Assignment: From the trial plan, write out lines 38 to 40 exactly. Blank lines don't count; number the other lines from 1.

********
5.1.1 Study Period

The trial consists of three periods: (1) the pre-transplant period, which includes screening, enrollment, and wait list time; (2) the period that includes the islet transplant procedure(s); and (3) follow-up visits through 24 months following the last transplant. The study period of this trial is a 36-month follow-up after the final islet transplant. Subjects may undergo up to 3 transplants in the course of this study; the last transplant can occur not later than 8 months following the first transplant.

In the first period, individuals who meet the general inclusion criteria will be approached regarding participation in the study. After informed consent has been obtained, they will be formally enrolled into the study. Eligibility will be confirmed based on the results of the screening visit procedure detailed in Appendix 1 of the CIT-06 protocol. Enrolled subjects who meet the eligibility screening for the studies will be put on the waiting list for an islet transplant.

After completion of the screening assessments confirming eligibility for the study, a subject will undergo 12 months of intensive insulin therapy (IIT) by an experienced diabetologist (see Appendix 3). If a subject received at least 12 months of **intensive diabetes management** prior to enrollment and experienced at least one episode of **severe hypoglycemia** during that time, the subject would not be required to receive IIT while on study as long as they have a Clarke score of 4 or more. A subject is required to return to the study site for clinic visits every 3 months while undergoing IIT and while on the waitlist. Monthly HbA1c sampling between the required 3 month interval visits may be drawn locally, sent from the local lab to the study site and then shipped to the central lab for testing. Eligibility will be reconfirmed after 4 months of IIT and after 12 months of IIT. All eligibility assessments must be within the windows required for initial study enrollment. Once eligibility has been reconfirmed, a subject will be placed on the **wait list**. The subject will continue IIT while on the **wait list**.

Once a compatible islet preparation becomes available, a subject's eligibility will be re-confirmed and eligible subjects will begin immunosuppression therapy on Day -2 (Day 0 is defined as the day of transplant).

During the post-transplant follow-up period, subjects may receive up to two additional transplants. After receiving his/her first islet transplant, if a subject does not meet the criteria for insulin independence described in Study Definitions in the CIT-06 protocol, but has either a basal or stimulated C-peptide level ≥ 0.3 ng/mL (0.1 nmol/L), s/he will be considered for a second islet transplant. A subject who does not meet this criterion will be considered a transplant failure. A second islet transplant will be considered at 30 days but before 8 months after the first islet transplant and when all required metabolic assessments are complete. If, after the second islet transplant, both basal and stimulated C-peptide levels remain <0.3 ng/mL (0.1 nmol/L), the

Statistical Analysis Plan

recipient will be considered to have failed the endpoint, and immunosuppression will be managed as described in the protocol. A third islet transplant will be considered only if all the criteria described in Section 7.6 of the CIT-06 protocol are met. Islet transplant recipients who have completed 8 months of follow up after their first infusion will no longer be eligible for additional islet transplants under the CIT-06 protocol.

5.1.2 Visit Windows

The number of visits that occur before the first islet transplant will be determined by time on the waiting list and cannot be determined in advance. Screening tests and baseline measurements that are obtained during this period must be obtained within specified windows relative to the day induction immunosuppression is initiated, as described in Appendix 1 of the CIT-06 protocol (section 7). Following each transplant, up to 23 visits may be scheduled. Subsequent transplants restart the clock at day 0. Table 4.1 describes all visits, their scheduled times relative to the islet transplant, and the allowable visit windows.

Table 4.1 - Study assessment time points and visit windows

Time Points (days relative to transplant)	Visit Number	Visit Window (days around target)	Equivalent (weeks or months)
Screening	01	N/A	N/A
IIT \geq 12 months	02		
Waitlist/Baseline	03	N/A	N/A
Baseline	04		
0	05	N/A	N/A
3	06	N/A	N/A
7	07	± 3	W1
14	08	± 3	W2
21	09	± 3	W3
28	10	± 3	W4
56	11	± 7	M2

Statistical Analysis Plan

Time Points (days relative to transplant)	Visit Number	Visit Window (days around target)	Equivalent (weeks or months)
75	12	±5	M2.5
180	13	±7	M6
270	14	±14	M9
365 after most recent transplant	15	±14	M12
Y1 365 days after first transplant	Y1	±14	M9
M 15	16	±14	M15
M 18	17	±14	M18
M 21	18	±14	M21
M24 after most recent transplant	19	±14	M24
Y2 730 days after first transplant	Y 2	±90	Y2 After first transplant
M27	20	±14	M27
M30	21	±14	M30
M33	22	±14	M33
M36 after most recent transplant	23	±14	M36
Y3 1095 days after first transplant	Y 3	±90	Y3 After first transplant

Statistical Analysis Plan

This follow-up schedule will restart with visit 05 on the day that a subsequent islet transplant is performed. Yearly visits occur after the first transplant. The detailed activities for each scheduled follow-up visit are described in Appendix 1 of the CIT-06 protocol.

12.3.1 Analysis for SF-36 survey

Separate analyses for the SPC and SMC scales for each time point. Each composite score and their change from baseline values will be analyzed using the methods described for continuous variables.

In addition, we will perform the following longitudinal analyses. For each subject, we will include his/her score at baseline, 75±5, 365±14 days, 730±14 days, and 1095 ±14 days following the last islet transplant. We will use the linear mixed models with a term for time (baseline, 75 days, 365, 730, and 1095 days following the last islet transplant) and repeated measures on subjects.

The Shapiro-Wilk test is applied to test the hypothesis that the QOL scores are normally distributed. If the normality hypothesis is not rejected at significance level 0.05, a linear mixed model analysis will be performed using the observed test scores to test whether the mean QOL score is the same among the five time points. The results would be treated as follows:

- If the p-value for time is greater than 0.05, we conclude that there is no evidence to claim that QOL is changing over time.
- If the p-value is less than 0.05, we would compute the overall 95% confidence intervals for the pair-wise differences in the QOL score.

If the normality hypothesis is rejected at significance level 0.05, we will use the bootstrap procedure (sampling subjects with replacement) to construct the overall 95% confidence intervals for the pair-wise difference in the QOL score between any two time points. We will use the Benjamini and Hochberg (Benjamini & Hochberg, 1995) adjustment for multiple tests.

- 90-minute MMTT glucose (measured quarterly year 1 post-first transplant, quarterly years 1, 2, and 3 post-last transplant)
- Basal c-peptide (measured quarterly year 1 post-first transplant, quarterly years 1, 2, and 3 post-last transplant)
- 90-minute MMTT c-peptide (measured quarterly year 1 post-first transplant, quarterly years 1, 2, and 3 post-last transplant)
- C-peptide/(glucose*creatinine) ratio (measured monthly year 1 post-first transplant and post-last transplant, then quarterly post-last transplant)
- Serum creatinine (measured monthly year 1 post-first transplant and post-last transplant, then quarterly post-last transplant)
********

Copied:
M33	22	±14	M33
M36 after most recent transplant	23	±14	M36
Y3 1095 days after first transplant	Y 3	±90	Y3 After first transplant